Frost law

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Frost laws are seasonal restrictions on traffic weight limits and speeds on roadways subject to thaw weakening.

In climates that experience below-freezing temperatures, damage to roads from thaw-weakening have led to many US states, Canadian provinces[1] and other jurisdictions to enact laws that restrict vehicle loads during spring months, when road structures are thawing from above in a manner that limits water from escaping the soil structure, thereby weakening the pavement underpinnings.[2] [3] [4] The US state of Michigan, for example, during the months of March, April and May reduce legal axle weights of vehicles by up to 35%. Some areas also require heavy vehicles to travel a maximum of 35 miles per hour (56 km/h), regardless of the posted limit.[5] Some states allow load increases on roads during the freezing season.[6]


Since its inception in 1949, the Frost Laws or (Seasonal Weight Restriction) had been posted roadside with signage that informed truck drivers and other commercial traffic of the effective frost law.

Over the years, technological improvements have provided tools to detect when frost is present in the ground. The result has been a lifting of the effective dates of the frost laws when frost is no longer a threat to roadways. This created confusion as there was no uniform method of communicating these changes to the public and enforcement agencies.

In 2007 this issue was introduced to the state legislature. In 2008, in response to this issue, the state legislature passed a law requiring local (enforcing) municipalities to post their frost law information on the homepage of their website or the website of a statewide road association of which it is a member.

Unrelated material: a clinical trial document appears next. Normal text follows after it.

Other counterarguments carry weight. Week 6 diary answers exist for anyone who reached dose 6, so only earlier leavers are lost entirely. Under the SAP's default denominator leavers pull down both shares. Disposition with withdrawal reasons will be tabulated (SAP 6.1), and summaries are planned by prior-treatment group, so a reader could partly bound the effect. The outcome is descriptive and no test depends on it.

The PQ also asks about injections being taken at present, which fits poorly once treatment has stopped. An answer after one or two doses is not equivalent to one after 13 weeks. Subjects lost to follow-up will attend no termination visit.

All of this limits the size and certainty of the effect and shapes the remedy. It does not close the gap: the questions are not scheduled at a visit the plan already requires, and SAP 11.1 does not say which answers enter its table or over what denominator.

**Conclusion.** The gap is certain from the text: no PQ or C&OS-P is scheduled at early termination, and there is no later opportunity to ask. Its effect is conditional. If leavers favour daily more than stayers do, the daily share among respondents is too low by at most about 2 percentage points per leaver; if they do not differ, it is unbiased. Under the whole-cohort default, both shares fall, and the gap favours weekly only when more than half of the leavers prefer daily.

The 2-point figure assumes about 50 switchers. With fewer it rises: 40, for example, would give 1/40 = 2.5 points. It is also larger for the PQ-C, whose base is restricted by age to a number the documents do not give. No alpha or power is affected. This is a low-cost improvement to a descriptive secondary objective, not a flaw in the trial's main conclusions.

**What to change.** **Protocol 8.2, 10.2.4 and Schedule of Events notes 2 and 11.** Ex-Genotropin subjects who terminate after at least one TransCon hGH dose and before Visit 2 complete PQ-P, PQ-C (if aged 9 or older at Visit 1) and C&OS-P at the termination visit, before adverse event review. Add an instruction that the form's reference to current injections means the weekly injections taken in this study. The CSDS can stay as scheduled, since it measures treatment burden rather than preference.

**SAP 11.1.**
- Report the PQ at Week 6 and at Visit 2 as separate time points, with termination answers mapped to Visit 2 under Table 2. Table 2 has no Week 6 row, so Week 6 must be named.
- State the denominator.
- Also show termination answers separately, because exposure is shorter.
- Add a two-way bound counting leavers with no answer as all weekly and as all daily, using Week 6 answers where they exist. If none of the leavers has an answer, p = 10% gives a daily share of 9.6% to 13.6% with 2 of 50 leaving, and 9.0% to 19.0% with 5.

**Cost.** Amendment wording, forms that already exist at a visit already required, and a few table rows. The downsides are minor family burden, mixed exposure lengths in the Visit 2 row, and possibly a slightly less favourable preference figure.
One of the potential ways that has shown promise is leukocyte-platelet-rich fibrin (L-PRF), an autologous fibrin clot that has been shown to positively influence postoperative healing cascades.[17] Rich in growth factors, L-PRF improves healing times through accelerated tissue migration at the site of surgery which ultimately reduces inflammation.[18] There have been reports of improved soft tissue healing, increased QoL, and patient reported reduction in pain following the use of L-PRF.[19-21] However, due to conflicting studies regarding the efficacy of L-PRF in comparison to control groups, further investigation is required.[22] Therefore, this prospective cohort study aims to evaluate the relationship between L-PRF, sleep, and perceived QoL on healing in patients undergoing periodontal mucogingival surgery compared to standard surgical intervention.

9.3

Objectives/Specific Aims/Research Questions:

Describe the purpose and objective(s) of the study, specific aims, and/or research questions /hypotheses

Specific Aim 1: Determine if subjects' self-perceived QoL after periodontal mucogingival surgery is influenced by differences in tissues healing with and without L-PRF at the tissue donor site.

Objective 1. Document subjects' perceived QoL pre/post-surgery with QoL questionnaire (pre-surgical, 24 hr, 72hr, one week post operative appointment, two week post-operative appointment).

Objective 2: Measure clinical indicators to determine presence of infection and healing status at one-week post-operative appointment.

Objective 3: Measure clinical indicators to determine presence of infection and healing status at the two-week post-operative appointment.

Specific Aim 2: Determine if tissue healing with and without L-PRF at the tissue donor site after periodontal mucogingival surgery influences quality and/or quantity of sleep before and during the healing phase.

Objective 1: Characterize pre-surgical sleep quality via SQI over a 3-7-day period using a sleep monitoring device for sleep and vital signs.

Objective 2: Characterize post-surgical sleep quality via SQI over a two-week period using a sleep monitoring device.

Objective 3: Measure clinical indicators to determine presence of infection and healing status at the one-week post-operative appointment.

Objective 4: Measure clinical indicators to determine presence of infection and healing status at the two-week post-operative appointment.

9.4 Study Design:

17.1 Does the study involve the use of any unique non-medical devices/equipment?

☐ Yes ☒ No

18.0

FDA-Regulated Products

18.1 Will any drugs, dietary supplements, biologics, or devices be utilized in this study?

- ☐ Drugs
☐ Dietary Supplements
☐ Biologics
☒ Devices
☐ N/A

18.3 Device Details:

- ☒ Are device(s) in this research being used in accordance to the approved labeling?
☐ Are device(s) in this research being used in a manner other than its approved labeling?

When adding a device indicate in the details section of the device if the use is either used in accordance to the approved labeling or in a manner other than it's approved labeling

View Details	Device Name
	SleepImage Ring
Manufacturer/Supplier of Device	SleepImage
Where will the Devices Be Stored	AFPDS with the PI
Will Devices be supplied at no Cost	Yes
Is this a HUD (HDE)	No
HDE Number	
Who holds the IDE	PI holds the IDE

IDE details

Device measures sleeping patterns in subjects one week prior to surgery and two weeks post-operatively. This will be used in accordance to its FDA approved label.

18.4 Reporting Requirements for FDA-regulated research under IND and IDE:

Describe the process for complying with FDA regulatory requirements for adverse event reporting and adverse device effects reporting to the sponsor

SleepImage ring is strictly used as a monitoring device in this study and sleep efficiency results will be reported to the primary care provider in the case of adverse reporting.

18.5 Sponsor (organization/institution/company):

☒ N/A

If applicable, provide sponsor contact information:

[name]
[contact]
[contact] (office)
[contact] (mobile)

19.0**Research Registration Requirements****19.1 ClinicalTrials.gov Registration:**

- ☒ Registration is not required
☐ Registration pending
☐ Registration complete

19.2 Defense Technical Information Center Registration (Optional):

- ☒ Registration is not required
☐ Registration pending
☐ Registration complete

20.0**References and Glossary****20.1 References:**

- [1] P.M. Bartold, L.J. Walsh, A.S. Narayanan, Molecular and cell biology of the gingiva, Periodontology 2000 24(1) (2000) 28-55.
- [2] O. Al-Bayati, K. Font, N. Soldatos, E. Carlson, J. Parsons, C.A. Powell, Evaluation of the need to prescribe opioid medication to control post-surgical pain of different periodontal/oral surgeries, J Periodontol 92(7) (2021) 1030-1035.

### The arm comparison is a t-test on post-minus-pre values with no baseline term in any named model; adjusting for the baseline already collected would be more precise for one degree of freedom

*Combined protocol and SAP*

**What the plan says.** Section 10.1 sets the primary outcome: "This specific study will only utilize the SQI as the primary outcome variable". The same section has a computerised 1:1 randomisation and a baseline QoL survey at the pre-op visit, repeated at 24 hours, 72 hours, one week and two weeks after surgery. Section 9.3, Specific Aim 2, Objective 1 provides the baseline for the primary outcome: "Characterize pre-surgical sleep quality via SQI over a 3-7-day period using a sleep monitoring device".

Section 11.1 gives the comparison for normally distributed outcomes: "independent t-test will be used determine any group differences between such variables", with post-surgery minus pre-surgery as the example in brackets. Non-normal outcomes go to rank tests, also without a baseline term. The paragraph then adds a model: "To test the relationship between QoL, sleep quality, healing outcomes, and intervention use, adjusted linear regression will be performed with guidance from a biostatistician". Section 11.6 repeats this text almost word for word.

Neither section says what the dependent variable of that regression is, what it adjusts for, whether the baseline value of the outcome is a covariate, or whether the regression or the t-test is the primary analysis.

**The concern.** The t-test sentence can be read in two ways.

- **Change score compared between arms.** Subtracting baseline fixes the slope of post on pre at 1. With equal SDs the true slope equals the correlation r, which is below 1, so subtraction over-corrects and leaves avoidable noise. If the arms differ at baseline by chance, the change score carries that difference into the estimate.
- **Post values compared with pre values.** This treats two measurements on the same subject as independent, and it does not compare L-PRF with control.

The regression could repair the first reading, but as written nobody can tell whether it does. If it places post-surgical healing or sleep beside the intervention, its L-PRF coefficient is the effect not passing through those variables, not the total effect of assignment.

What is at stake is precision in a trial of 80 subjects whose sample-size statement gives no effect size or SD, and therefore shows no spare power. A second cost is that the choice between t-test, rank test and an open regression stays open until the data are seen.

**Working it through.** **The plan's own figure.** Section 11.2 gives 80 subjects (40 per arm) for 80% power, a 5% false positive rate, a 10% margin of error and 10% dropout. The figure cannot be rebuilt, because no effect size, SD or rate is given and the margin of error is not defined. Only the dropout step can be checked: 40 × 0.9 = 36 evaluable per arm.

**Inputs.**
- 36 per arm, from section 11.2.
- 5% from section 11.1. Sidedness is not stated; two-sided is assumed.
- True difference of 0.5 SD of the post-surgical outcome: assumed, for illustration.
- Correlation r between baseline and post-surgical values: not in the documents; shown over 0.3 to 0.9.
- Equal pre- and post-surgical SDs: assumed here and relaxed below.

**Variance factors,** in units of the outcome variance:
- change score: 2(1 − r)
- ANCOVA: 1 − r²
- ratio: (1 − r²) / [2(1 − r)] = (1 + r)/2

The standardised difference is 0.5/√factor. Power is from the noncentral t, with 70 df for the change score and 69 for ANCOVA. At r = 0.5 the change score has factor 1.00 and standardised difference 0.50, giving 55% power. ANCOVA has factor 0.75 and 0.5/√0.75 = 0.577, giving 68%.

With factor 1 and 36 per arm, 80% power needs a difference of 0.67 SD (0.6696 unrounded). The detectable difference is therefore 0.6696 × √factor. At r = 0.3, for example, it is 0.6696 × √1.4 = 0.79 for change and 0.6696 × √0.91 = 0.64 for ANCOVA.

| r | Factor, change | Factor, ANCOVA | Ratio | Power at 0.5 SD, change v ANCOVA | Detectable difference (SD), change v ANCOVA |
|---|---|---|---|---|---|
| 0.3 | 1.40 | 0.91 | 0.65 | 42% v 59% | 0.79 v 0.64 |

In 2009, Wayne County Mi discontinued the practice of posting signs. This resulted in thousands of tickets being issued to commercial drivers and truck drivers who would happen onto these roadways without posted notice. Many drivers were issued citations well above $3,000 while a few received citations in excess of $8,000.

As of August 2015, this issue is being challenged in the Taylor Michigan court. At issue is the legal requirement of the responsible party, to post the signs if they intend to enforce and whether police are required to ensure legal compliance prior to enforcement.

See also[edit]


  1. ^ Canadian Strategic Highway Research Program (C-SHRP) (September 2000), Seasonal Restrictions in Canada and around the World (PDF), C-SHRP Technical Brief #21, Ottawa, Ontario, p. 8, ISBN 1-55187-059-2 
  2. ^ Wisconsin Department of Transportation (2007), Springtime posted roads (state numbered highways only), retrieved 2010-03-28 
  3. ^ 2009 Minnesota Statutes (2009), 169.87 Seasonal Load Restriction; Route Designation., retrieved 2010-03-29 
  4. ^ Transports Quebec (2010), Québec Pavement Story, retrieved 2010-03-21 
  5. ^ Van Buren County Community Center (2010), Seasonal Weight Restrictions, retrieved 2010-03-28 
  6. ^ 2009 Minnesota Statutes (2009), 169.826 Gross Weight Seasonal Increases., retrieved 2010-03-29 

External links[edit]